Restaurant kitchens aren't exactly romantic environments. Between the sweltering temperatures, the fast pace, and the stress, they're more like literal pressure cookers.
And yet, it's an environment that has bonded more than one local culinary couple.
With St. Valentine's Day just around the corner, Rachel Hutton, senior editor of Minnesota Monthly magazine, is here to tell us how some of them manage to juggle a restaurant and a relationship.
Tom Crann: How does working in a restaurant breed romance?
Rachel Hutton: First off, it's physically demanding work, so it tends to draw younger staff, and, therefore, more single people.
Compared to employees who work in cubicles, there can be more collaboration and more opportunity for social interaction with your coworkers — even just a brief word or glances as you hand someone a plate. Also, the hours are odd, often later than most people's other friends stay out, so coworkers tend to socialize with one another after work.
Tom Crann: The collaboration can be good for relationships, but it's also stressful, right?
Rachel Hutton: Yes, chef Lenny Russo once told me that when he became the head chef at the old Loring cafe, one of his first interactions with the best server, Mega, was to yell at her, and that she was so mad at him she nearly quit. Today, she's his wife, and they co-own Heartland in St. Paul. Russo described the change as being like one of those romantic comedies when the people hate each others' guts and end up falling in love.
Tom Crann:Do culinary couples celebrate their Valentine's Days cooking each other amazing, decadent meals?
Rachel Hutton: Since Feb. 14 tends to be one of the busiest days of the year, they're always working, so they probably all celebrate Valentine's Day Observed.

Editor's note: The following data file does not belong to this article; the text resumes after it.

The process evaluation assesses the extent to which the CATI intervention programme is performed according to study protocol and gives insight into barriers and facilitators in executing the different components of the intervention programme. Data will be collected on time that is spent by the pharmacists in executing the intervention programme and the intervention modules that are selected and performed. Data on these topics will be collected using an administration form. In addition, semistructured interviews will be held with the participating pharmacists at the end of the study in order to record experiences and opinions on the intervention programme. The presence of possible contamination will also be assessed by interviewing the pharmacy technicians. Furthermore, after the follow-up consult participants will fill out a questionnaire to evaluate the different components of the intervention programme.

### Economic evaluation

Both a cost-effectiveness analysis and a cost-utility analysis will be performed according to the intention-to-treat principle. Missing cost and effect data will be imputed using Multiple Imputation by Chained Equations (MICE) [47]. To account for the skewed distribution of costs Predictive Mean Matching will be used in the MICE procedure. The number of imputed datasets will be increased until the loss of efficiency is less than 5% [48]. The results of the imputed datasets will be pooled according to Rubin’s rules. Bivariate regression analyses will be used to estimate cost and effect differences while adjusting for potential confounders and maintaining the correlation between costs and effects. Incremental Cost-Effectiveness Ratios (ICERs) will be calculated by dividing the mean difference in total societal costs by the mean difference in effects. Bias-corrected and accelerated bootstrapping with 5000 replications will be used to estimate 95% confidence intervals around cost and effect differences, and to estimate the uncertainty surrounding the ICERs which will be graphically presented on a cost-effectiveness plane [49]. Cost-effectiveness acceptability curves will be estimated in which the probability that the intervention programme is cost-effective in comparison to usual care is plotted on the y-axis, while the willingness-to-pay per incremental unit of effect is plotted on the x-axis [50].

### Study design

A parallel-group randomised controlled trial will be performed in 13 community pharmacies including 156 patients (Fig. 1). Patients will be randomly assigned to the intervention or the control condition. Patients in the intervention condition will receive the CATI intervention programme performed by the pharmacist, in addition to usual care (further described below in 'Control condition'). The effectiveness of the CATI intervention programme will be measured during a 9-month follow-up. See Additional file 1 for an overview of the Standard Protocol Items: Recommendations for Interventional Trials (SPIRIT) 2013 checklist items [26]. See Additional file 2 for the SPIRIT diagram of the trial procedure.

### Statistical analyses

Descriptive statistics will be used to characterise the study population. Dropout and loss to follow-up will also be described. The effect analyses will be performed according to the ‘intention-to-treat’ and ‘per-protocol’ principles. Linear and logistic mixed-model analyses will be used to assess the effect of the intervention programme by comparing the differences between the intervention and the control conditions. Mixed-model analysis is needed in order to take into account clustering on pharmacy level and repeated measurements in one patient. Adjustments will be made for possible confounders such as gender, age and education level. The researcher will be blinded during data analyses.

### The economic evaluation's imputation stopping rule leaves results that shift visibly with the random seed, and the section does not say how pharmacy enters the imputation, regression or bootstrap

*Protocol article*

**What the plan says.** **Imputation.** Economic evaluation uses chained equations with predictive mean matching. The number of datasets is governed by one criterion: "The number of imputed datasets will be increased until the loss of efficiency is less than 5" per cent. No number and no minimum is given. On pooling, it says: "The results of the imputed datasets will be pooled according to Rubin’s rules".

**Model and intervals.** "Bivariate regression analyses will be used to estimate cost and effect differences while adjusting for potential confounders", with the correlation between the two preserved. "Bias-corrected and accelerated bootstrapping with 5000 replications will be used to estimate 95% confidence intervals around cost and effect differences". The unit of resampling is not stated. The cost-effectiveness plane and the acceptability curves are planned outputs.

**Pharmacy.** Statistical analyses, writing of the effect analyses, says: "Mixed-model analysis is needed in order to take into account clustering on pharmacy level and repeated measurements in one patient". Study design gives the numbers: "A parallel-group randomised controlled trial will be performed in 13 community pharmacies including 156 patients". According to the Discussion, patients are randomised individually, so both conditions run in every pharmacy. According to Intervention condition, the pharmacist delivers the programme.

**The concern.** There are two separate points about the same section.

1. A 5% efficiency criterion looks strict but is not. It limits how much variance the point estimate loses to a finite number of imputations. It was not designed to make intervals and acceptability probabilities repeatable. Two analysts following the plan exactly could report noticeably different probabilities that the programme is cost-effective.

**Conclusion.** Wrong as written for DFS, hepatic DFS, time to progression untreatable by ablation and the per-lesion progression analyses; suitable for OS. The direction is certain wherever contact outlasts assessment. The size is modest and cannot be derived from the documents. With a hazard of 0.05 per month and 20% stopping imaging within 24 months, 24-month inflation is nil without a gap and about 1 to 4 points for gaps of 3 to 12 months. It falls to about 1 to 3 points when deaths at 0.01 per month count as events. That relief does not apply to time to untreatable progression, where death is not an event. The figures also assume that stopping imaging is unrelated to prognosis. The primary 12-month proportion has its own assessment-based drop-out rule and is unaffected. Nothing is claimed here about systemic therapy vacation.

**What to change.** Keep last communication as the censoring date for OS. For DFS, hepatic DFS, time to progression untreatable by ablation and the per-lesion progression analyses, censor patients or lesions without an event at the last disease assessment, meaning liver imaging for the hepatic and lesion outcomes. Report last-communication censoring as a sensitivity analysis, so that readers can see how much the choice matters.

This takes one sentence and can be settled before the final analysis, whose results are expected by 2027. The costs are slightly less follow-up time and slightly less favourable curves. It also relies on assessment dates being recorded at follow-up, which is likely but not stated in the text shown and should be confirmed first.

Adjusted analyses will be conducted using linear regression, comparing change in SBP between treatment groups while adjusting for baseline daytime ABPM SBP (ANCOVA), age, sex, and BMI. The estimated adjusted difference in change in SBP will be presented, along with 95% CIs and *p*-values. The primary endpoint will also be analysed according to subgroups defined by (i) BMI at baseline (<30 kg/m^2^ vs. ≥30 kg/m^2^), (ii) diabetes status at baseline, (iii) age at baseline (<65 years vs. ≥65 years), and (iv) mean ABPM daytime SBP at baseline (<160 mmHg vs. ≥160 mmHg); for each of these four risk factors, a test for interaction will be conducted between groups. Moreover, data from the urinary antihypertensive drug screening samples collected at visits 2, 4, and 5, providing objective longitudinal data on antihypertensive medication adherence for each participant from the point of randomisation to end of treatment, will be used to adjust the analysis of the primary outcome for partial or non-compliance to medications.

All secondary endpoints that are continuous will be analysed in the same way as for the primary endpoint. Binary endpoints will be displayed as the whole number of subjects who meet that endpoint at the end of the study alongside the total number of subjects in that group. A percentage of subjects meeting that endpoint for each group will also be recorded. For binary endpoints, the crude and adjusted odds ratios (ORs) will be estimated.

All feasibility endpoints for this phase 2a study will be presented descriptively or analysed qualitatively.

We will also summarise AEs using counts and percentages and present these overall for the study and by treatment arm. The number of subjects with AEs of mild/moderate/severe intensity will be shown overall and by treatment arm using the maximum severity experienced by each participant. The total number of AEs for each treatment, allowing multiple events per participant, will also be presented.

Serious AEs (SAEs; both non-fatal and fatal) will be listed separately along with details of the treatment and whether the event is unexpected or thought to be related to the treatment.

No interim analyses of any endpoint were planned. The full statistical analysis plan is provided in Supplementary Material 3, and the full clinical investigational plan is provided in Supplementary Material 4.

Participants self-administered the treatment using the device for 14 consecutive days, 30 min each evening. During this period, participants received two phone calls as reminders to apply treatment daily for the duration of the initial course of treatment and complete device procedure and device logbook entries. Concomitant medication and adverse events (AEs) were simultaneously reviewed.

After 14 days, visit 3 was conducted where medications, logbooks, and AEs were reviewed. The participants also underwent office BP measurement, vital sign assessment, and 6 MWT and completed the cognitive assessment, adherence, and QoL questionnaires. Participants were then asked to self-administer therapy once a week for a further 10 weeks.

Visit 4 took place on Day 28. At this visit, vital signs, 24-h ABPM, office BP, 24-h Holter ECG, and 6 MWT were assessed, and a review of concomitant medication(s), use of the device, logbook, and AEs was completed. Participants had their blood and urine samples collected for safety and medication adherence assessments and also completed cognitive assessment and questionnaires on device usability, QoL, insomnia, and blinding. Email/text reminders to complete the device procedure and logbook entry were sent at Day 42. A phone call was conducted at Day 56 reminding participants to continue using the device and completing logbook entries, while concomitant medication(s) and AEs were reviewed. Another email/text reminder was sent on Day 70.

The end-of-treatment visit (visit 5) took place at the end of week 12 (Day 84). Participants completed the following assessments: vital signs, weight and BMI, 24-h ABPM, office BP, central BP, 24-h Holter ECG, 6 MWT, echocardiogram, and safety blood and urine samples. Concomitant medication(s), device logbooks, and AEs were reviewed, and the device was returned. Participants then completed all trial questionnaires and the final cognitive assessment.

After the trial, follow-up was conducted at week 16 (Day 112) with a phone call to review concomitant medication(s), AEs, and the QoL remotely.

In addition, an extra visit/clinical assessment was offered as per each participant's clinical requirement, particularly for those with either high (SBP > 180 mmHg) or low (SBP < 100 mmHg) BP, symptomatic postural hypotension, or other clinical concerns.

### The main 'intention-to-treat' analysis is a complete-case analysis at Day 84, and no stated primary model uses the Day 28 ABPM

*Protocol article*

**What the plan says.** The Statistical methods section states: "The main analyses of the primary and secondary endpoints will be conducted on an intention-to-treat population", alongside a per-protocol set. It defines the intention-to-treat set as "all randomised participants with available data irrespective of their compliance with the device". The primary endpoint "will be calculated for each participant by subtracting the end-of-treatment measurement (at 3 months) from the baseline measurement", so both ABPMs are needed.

I think lots of chefs see Valentine's Day as a sort of fake, commercialized holiday, but appreciate what a boost it adds to their bottom line.
Tom Crann: Well, do these couples at least get to spend their holidays together, even if they're spending it in the kitchen?
Rachel Hutton: Somewhat surprisingly, some couples — especially if one oversees the kitchen while the other manages the business operations — don't see each other as much as you might think.
For example, Mitch Omer of Hell's Kitchen does most of his work at the restaurant while his wife, Cynthia Gerdes, sits behind a computer at home. Or chef Russell Klein of Meritage in St. Paul goes in to work later and stays later than his wife, Desta.
Tom Crann:What about the other end of the kitchen timeclock? Baker's hours must be hard, too.
Rachel Hutton: Definitely. Solveig Tofte of Sun Street Breads in south Minneapolis starts work after midnight, then her husband, Martin, gets their daughter off to school in the morning and then comes in to oversee the kitchen. They recently decided not to offer dinner service because they needed more family time.
Tom Crann:Now one of the Twin Cities more prominent restaurant couples have opened new location. How's that affecting their relationship?
One of our writers, Jason DeRusha, talked to Woodman about this recently. He said they are still able to eat meals together at the restaurants. But he joked that their sexy conversations have been more focused on the business lately; less "50 Shades of Grey" than "Fifty Shades of Food Cost."
Tom Crann:What about couples who run seasonal food operations, like food truckers? Do they get more time together?
Rachel Hutton: The women who run the Chef Shack food truck, Carrie Summer and Lisa Carlson, have taken past winters off. And, they've taken that time to travel to places around southeast Asia and India, sampling street food to get ideas for their next season here. They have recently opened a brick-and-mortar location, so those off-season travel opportunities may be running out.